I don’t believe that these companies deserve special treatment, they should be allowed to fail and they should not be playing around with people and with the planet, nor getting special favors from the executive branch that bypass asking the people’s opinion.

        If someone is so opposed to libertarianism (whatever that means…) and to, for example, Ron Paul, one should explain exactly what it is they are opposed to. To endorse this ridiculous Kilpatrick article is, in my view, quite an extreme act, not the least because of the poor way in which it is written and in which arguments are laid out and constructed.

        Seeing her endorsement made my perception of Yves shift from “completely level-headed angel” to “crazy partisan” and yet I know that at least one of those is wrong (probably the latter of course) so that’s why I feel some explanation is needed. This is explosive and it doesn’t make sense.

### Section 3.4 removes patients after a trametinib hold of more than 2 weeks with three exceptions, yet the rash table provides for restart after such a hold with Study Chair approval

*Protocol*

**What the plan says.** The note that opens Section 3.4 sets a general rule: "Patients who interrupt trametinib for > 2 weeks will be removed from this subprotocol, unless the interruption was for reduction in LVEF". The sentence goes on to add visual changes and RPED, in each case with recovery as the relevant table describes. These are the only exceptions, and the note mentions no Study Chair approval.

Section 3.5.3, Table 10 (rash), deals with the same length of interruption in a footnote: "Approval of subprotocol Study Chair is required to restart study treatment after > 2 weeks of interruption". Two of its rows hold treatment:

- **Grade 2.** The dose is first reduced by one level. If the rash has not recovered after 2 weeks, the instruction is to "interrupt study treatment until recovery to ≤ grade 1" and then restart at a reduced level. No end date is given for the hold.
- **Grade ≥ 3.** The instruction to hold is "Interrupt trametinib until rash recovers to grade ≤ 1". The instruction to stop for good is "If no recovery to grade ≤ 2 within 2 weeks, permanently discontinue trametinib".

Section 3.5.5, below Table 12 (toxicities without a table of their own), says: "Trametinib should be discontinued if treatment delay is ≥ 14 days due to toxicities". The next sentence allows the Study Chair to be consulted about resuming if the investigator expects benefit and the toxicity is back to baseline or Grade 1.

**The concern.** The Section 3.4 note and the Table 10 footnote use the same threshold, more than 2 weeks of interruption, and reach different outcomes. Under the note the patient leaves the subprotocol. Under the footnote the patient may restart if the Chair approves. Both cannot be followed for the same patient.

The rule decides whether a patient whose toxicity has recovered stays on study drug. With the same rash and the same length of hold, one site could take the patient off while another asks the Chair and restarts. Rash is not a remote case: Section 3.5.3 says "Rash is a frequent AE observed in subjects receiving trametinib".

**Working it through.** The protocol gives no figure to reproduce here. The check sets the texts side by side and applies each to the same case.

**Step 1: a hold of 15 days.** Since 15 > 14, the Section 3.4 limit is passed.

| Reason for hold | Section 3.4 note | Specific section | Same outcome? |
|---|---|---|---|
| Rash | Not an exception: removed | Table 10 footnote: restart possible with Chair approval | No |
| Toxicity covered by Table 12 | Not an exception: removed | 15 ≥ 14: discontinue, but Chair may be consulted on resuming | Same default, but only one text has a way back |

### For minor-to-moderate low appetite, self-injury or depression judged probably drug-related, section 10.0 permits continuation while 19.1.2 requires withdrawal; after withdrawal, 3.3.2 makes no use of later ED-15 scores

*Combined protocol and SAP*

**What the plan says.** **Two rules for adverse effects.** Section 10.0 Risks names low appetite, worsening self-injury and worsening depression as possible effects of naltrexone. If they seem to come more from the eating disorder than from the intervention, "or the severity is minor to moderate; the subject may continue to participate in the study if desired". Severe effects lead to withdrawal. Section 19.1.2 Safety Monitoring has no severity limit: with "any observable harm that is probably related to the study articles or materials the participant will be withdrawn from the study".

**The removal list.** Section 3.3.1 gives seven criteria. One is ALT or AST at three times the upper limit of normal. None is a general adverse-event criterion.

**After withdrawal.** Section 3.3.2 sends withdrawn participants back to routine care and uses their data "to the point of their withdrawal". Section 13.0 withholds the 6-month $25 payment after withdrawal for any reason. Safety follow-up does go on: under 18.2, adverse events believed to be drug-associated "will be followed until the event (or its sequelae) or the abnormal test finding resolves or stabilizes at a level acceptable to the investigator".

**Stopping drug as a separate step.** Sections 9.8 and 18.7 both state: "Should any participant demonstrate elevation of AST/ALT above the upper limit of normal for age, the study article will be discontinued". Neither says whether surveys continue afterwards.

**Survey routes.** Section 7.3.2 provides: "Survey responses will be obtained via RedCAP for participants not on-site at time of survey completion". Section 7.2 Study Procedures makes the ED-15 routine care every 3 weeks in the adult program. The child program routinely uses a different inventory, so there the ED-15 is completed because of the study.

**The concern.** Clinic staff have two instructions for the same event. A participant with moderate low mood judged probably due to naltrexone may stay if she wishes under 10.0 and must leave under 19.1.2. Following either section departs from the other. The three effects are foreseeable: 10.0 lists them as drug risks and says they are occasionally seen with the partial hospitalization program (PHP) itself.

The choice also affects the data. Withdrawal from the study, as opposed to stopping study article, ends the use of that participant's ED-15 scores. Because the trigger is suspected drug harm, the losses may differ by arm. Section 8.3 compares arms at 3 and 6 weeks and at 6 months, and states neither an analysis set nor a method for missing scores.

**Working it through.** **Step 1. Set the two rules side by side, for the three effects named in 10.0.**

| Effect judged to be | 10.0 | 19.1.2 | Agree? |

Every intelligent being knows that American society needs to socially become more liberal and fiscally become more conservative. so what THE HECK is wrong with saying “I’m socially liberal but fiscally conservative”? I am VERY proud to say that I am in that category of people.

        1. F. Beard

          Every intelligent being knows that American society needs to socially become more liberal and fiscally become more conservative. tiger

          The question should not be “liberal” versus “conservative” but “ethical” versus “non-ethical”, justice versus injustice.

          1. F. Beard

            Then you should be opposed to banks since they have issued about 97% of the money supply by lending it into existence for interest.